20 years ago today, the World Wide Web was first invented by (now Sir) Tim Berners-Lee. The most successful "spin-off" to come from particle physics in recent times, the WWW has transformed one after another the way we inform ourselves, do our shopping, and (with social networking sites becoming the great wave) keep in contact with (or even find) friends.
The reason the web was invented was of course the large-scale collaborative nature of experimental particle physics research, which created a need to connect the various bits and pieces of information that were created by different collaborators into a coherent whole. Other areas of science have become more and more collaborative as well, and researchers in those areas have also profited from the existence of the web, as have countless groups of people inside and outside academia who are connected by some common interest, but separated by geography.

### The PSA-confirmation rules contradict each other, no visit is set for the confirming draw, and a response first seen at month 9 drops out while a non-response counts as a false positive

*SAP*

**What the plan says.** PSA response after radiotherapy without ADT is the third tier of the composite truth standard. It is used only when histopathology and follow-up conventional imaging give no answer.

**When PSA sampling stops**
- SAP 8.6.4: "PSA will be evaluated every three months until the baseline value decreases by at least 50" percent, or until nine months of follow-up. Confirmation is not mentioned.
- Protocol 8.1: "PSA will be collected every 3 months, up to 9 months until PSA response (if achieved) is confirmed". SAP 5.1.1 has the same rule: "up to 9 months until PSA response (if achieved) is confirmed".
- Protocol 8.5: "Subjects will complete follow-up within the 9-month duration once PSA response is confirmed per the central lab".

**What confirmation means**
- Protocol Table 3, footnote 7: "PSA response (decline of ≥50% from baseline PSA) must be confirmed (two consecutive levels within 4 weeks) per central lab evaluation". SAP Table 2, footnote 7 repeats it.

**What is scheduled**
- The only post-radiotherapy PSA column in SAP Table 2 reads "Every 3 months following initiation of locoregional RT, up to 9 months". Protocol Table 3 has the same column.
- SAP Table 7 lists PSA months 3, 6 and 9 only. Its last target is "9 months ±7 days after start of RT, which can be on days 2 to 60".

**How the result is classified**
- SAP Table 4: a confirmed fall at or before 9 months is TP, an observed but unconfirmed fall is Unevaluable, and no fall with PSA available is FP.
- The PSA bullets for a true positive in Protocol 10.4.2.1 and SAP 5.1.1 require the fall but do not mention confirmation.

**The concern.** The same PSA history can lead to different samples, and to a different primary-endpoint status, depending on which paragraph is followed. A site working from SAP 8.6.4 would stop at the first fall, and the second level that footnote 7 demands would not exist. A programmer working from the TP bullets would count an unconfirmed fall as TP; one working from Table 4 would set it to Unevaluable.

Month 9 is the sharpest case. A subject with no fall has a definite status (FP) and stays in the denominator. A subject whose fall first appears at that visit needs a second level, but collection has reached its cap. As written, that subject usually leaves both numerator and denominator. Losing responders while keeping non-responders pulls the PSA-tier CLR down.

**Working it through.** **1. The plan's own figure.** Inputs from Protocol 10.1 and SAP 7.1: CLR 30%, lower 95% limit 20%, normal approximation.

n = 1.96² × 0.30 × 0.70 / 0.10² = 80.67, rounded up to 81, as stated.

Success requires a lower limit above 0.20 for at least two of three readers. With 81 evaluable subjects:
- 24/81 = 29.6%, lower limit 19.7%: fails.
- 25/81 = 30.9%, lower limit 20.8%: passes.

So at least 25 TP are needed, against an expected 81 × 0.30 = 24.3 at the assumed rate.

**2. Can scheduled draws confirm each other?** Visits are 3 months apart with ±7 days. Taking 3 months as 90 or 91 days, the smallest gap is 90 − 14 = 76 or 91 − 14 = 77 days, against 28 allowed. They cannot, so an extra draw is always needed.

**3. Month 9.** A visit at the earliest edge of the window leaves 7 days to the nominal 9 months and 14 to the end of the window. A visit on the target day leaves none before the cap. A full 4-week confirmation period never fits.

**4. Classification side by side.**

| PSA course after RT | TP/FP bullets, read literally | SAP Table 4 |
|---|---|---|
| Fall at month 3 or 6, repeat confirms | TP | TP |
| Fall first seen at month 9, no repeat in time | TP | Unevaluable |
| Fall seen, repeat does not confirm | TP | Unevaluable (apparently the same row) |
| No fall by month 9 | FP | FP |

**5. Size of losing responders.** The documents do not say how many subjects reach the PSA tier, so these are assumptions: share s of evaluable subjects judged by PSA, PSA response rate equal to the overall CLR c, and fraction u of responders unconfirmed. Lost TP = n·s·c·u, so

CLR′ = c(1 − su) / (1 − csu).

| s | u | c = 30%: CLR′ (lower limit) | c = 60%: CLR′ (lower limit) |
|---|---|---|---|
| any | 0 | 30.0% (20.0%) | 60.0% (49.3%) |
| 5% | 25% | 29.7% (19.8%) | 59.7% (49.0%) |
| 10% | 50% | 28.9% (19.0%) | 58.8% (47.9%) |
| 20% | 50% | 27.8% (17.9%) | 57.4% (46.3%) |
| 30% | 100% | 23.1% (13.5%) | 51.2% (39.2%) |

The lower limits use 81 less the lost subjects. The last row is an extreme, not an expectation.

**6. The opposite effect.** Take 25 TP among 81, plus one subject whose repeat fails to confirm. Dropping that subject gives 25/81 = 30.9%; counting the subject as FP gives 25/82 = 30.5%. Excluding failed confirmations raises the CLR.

One discipline which so far has withstood the tendency towards large-scale collaboration has been pure mathematics, which is still dominated by single-author papers and sometimes two-person teams. Fields Medalist Tim Gowers has now set out to use the web in order to transform the way mathematical research is (or at least may be) done: on his blog, he has started a series of discussion threads aiming for a new proof of the density Hales-Jewett theorem for k=3 (which apparently is of genuine interest to combinatorialists) by a large-scale collaboration of mathematicians connecting their ideas through the web. This project appears to have succeeded. Whether this is the beginning of a new era of massively-collaborative mathematics remains to be seen, but it is fair to say that the World Wide Web's power to transform many and diverse areas of human endeavor by bringing people and information together in new ways still hasn't found its limits.